Tesla Inc. (NASDAQ: TSLA) has long been the source of much controversy on Wall Street. Fundamentally speaking, how can a company that loses this much money have such a high valuation? Some would argue that if we look far enough into the future that the profits that will be realized then by the innovations taking place now are worth the loss in the meantime. Although this might be a simplistic explanation, analysts seem to be split on whether or not it this is the case.
For now, analysts are looking at Tesla’s production numbers and whether Elon Musk can drive this company’s bread-and-butter product forward. Considering recent strong orders for Tesla’s Model 3, one independent research firm took this opportunity to issue an updated call on the electric car manufacturer.
Argus upgraded Tesla to a Buy rating with a $444 price target, implying an upside of 25% from the most recent closing price of $355.17. The upgrade reflects recent strong orders for the Model 3, which is expected to reach the market in the fourth quarter. The company is currently receiving about 1,800 Model 3 orders per day — without any advertising or other marketing campaigns.
Although the ramp-up of the Model 3 will boost labor and overhead costs in the near term, Argus expects these additional costs to diminish over the course of 2018. As such, the firm believes that Tesla will be able to reach its 25% gross margin target on the Model 3 late next year, in line with the margins already achieved on the Model S and Model X.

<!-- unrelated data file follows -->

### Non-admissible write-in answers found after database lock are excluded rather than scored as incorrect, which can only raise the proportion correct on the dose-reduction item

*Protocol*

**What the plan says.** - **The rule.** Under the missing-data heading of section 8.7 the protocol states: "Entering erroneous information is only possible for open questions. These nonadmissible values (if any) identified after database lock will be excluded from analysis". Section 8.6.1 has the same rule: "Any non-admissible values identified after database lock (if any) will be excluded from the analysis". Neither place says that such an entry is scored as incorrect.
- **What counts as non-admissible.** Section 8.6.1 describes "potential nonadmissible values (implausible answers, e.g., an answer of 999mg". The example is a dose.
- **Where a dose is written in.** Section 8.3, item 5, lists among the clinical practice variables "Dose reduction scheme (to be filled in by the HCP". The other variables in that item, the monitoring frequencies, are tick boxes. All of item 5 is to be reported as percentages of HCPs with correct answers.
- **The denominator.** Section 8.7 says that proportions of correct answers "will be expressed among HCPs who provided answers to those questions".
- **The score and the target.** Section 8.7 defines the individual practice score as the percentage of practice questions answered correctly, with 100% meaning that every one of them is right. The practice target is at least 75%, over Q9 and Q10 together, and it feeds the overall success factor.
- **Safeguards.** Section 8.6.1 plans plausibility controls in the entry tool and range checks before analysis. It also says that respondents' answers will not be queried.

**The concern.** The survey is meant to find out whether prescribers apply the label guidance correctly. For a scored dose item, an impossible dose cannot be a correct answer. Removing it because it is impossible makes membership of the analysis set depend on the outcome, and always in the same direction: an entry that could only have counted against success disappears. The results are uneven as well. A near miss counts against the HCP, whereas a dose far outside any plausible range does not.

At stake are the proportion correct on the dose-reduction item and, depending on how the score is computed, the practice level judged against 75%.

The firm also narrowed its 2017 loss estimate to $5.36 from $5.48 to reflect the second quarter results, which topped Argus’ forecast by $0.12. The revised estimate assumes stronger gross margins over the remainder of 2017, with continued sales growth for all three models. Consensus estimates from Thomson Reuters call for a net loss of $6.27 per share and $11.76 billion in revenue for the coming year.
Argus raised its 2018 estimate to breakeven from a loss of $0.50 per share, reflecting its expectations for lower expenses and higher sales. The firm is now looking for Tesla to reach breakeven two quarters earlier than Argus previously expected and to achieve full-year profitability in 2019.
Excluding Tuesday’s move, Tesla has outperformed the broad markets in the 2017, with the stock up 66% year to date. Over the past 52 weeks, the stock is up 54%.
Shares of Tesla were last seen up 3% at $367.20, with a consensus analyst price target of $313.24 and a 52-week range of $178.19 to $386.99.